Each day we wait, we lose one more woman, one more woman is marginalized, one more child goes without a priesthood blessing, and one more woman realizes her desires to be like Christ are not supported by her religion. One by one, more hearts become jaded by the ignorance of those who won’t share her pain. When she becomes disenchanted with the priesthood and its potential influence for good, she may leave her religion altogether, believing that the priesthood is nothing more than a superstitious tool used by an elitist power structure to manipulate and subjugate women.

Surely, God is waiting on us to exercise our agency, love, and compassion to “comfort those that stand in need of comfort“. In a time when it seems more people are leaving their religions than ever before, there are women who are still willing to contribute. Let’s not let another moment go by where a woman goes unsupported in her desires to be Christ. Let’s greet her with enthusiasm and excitement. I trust in a benevolent God that would encourage those righteous desires.

Imagine the opportunities of love and compassion we could create for families and communities if women were granted equitable authorization to the priesthood technology. Now should be a time of celebration!

Joseph Smith once said, “Who are better qualified to administer than our faithful and zealous sisters whose hearts are full of faith, tenderness, sympathy, and compassion? No one.” (Relief Society Minutes, April 28 1842)

More recently, the encouraging words of Elder Nelson called to women in October 2015 General Conference, “We need you to speak out … We need your strength, your conversion, your conviction, your ability to lead, your wisdom and your voices … My dear sisters, whatever your calling, whatever your circumstance, we need your impressions, your insights, and your inspiration … We need women who have the courage and vision of our Mother Eve … So today I plead with my sisters of the Church of Jesus Christ of Latter-day Saints to step forward! Take your rightful and needful place … in the kingdom of God.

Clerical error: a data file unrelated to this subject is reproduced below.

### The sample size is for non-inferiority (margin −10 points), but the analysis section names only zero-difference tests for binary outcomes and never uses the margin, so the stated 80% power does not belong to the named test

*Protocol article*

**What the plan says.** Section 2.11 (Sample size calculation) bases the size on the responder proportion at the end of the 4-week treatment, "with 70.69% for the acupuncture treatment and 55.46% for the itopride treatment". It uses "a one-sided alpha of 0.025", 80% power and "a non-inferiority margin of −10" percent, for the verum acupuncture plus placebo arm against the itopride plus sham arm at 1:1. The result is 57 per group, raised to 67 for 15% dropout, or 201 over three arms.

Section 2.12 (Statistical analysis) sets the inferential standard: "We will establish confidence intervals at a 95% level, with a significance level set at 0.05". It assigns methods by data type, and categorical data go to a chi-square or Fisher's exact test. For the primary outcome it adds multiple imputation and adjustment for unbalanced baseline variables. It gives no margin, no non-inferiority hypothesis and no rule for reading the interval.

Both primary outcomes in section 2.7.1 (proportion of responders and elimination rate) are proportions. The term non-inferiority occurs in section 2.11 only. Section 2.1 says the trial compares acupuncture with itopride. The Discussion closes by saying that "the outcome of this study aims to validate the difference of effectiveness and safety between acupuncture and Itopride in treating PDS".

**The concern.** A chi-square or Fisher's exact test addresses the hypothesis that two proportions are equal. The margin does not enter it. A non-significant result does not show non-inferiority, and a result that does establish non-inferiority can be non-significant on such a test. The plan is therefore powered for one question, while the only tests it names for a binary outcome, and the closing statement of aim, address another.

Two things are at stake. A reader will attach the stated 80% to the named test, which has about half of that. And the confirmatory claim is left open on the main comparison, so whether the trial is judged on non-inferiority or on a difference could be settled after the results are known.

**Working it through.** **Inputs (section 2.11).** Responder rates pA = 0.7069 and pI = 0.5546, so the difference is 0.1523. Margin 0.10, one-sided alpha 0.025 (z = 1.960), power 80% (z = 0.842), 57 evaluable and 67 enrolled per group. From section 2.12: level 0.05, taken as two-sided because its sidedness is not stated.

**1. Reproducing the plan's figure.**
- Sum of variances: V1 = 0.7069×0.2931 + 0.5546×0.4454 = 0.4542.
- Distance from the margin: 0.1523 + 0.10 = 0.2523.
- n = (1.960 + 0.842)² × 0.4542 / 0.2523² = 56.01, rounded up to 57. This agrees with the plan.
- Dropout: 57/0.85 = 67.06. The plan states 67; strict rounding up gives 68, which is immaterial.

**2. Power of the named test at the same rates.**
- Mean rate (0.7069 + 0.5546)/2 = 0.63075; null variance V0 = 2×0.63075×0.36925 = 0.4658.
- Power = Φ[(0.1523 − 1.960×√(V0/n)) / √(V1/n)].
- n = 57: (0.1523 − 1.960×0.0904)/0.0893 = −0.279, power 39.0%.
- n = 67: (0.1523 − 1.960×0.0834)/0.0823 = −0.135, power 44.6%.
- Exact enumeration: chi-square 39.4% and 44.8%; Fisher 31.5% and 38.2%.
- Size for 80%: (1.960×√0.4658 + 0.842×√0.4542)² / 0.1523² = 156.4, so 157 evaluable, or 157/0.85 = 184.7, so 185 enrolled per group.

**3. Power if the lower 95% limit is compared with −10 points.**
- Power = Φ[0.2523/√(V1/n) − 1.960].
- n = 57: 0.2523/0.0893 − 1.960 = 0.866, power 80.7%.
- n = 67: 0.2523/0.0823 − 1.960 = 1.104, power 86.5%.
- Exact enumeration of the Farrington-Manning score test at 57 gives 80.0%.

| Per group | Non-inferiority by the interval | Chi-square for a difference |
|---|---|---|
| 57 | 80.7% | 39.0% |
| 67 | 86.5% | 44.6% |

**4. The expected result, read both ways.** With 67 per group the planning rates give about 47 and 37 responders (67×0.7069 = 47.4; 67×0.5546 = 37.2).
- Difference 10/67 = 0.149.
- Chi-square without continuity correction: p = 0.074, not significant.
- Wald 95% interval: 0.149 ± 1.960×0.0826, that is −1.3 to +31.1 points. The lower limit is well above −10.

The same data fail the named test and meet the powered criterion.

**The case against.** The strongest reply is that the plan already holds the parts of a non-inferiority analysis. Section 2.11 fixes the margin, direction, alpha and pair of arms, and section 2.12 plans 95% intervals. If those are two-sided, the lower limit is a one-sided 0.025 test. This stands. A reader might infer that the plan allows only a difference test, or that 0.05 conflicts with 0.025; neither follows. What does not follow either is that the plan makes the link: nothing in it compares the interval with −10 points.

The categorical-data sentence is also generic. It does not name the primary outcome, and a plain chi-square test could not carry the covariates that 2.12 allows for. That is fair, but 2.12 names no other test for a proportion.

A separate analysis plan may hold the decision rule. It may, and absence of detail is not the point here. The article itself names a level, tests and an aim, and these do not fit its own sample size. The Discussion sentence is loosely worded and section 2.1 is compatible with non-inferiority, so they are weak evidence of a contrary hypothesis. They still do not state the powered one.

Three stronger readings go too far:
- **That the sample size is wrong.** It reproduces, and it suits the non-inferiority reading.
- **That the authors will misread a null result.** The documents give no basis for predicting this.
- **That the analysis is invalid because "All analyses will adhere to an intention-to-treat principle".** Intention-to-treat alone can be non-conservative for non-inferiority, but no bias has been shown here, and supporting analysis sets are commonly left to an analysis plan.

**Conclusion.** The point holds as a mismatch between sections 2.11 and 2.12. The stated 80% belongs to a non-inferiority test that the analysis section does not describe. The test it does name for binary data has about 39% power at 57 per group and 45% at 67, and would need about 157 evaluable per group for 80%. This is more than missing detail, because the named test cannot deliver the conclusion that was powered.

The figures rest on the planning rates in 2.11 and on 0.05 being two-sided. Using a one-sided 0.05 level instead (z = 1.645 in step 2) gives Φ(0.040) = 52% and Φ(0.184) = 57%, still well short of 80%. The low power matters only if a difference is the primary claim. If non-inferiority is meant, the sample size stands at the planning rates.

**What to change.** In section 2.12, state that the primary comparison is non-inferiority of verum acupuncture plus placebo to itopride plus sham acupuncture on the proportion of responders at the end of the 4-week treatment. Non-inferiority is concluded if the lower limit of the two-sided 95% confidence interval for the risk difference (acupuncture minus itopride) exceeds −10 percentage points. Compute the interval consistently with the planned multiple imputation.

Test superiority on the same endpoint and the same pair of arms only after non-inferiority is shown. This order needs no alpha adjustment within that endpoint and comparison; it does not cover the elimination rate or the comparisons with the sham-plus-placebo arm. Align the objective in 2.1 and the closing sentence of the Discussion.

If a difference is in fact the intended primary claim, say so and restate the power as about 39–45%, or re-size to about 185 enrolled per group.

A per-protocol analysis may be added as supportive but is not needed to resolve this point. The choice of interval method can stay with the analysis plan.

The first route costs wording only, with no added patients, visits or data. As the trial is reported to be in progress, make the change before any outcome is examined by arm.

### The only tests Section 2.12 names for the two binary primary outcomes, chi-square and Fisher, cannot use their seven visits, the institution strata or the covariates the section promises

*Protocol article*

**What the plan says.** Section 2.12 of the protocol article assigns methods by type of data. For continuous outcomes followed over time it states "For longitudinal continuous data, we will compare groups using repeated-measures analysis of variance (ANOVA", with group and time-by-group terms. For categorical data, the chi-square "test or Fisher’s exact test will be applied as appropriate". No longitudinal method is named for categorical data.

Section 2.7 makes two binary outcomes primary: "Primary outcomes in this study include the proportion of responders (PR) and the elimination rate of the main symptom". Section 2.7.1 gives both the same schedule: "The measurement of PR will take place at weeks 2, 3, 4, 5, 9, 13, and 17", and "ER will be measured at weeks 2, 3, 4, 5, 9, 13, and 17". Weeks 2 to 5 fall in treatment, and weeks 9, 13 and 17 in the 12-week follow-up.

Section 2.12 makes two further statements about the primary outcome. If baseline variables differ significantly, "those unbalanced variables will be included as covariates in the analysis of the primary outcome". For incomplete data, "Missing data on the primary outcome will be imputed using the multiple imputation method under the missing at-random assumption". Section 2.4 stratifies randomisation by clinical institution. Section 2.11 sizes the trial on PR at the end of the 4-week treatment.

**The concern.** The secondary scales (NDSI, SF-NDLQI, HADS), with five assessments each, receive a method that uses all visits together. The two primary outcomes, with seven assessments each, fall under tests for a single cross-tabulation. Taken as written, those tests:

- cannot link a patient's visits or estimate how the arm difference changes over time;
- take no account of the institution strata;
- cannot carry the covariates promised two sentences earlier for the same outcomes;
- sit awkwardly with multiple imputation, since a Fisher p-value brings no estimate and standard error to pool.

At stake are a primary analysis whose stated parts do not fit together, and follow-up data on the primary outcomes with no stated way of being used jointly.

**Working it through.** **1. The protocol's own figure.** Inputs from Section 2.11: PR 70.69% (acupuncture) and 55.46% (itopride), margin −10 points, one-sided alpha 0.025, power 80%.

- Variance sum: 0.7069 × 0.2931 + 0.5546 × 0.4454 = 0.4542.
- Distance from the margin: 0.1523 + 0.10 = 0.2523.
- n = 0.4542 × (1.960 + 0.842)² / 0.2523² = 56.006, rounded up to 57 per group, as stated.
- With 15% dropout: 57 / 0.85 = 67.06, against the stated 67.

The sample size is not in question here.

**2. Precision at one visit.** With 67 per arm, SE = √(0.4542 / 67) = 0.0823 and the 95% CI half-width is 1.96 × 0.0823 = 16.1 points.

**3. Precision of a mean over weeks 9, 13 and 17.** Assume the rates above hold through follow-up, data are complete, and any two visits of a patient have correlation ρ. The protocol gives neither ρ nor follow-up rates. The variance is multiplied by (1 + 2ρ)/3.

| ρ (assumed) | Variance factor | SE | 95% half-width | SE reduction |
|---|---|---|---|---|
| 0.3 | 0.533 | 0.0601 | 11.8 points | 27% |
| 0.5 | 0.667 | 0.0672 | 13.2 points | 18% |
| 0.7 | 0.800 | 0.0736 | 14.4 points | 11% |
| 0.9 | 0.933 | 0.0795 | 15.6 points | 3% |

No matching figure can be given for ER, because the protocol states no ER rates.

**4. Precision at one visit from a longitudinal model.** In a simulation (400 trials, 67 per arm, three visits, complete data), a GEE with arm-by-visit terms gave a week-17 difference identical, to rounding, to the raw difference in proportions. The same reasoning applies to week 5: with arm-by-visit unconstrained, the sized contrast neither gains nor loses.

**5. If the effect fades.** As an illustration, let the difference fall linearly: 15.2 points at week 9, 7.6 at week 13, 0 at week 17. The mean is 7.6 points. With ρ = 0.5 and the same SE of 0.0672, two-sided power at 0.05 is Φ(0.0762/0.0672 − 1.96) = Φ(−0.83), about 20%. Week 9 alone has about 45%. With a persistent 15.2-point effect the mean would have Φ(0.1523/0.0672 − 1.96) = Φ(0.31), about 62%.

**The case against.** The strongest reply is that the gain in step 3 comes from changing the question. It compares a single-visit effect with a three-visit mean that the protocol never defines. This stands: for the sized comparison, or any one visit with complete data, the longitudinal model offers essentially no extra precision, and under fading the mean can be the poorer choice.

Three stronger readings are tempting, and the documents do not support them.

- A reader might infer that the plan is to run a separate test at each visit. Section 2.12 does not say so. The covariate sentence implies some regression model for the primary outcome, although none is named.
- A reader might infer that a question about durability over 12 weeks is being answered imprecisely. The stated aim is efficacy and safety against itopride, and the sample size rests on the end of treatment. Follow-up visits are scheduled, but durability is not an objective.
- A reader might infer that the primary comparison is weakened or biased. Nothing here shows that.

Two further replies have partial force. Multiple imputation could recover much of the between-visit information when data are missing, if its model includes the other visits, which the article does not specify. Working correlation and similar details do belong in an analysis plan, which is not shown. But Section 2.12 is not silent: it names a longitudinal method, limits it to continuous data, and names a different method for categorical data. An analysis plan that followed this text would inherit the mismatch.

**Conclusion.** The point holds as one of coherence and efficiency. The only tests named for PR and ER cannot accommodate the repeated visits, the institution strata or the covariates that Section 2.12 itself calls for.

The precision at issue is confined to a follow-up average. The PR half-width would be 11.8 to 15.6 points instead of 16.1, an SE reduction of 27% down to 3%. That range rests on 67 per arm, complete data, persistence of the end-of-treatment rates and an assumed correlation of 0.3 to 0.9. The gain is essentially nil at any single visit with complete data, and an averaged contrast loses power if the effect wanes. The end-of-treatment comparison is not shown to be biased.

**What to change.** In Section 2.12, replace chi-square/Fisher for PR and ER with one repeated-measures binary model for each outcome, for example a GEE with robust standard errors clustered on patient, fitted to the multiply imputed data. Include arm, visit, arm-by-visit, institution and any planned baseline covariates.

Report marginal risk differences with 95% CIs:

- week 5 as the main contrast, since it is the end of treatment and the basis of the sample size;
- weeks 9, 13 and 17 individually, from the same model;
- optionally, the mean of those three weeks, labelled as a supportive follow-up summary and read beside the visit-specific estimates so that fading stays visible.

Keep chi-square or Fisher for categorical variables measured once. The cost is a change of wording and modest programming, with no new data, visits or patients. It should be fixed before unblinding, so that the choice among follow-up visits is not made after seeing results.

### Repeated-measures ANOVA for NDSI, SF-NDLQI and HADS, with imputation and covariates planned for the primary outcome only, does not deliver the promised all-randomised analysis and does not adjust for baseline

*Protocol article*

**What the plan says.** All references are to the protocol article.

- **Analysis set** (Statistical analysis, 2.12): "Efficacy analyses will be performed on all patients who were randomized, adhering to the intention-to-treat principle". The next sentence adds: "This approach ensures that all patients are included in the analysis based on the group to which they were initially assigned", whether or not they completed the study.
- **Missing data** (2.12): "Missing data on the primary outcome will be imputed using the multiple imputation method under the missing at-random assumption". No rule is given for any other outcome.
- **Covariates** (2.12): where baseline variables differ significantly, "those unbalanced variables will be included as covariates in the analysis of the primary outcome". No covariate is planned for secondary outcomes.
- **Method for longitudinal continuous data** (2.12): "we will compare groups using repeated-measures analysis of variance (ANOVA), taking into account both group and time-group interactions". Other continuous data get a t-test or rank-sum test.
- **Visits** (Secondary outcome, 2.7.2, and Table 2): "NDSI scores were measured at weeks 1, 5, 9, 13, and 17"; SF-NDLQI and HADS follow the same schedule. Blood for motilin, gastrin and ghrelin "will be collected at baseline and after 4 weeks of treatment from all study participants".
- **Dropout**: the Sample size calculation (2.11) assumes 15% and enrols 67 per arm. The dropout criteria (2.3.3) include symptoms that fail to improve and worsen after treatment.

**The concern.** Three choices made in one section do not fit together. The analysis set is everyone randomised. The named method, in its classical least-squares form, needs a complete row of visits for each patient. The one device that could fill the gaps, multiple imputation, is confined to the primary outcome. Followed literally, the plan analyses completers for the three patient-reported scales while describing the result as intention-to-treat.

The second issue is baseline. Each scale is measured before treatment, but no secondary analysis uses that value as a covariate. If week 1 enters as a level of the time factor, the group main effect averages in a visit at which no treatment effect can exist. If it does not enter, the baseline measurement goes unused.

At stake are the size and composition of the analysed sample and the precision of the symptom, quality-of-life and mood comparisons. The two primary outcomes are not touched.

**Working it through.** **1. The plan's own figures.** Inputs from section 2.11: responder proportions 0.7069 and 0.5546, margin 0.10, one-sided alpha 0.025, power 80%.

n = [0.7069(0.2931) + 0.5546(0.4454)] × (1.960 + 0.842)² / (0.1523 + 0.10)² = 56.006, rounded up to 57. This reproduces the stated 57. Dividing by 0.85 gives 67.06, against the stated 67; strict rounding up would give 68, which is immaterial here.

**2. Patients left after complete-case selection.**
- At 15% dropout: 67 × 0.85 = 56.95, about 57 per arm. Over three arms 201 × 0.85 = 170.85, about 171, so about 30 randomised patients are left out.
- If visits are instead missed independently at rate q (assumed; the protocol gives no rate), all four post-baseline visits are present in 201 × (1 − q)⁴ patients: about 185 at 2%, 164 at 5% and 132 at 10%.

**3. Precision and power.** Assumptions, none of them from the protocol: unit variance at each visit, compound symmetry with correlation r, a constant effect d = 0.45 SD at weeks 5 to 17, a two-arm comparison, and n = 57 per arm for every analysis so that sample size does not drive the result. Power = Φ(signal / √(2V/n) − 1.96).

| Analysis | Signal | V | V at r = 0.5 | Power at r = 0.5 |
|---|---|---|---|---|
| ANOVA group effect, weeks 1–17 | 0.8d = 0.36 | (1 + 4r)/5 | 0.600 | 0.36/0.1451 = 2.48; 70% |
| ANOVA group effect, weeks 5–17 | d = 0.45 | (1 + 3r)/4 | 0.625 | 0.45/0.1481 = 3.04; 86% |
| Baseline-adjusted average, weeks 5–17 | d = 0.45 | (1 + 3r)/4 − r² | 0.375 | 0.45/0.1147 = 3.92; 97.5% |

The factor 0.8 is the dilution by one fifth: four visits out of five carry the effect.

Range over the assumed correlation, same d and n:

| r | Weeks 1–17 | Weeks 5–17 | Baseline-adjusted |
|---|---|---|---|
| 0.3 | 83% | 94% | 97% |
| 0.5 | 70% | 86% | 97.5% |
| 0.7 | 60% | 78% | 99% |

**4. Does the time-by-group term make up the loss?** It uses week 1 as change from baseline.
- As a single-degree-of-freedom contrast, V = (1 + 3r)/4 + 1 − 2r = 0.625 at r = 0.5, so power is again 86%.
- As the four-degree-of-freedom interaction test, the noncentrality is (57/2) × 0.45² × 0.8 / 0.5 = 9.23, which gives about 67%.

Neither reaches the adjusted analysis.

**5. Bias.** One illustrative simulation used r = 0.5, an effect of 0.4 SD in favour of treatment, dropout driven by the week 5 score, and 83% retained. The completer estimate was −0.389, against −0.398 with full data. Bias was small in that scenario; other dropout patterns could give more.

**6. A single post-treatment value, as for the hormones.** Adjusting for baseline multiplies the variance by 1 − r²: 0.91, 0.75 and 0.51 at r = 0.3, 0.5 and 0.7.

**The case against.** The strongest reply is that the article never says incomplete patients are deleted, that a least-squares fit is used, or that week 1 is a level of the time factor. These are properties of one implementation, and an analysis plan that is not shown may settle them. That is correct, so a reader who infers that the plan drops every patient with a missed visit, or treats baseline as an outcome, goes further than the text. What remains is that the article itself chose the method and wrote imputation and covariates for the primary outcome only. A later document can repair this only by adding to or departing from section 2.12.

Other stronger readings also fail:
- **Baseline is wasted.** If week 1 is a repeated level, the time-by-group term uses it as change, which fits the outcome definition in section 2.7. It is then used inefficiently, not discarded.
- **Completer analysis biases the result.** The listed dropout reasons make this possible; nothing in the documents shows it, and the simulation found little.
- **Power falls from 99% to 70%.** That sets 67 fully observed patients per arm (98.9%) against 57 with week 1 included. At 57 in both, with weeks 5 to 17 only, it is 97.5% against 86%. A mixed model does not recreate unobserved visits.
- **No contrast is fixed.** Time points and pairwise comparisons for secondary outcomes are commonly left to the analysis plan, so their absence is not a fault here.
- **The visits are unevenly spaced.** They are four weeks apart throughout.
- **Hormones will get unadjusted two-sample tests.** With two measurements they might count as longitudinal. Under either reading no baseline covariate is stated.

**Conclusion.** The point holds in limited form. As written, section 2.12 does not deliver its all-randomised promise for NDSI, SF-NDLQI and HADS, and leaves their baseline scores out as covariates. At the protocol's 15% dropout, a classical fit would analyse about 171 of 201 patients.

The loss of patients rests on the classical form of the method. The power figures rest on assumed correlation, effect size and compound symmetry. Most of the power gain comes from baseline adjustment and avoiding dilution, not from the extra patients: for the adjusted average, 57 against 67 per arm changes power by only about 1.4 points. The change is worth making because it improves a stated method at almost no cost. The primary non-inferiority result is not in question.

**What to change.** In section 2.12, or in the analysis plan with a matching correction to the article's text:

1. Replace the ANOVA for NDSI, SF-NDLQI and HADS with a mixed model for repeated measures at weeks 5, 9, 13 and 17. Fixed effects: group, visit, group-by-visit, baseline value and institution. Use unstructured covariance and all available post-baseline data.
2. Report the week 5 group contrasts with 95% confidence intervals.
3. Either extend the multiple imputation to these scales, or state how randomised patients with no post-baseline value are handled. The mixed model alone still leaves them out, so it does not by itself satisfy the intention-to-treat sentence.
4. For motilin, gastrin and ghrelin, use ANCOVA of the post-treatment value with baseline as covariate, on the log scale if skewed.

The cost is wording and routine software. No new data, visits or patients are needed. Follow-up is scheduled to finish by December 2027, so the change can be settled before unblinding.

I feel obliged by the request of Elder Nelson to step forward. This is my courage. This is my strength. This is my conviction. This is my insight. This is my inspiration. This is my vision.

I am one such “zealous sister” and this is my voice.

 

Blaire Ostler graduated from the Academy of Design and Technology, Seattle, with a BFA in Design. She and husband Drew have three children. She currently serves on the Board of Directors of the Mormon Transhumanist Association.

 

For the full article “The Priesthood is a Spiritual Technology for Women Too” visit the Transfigurist.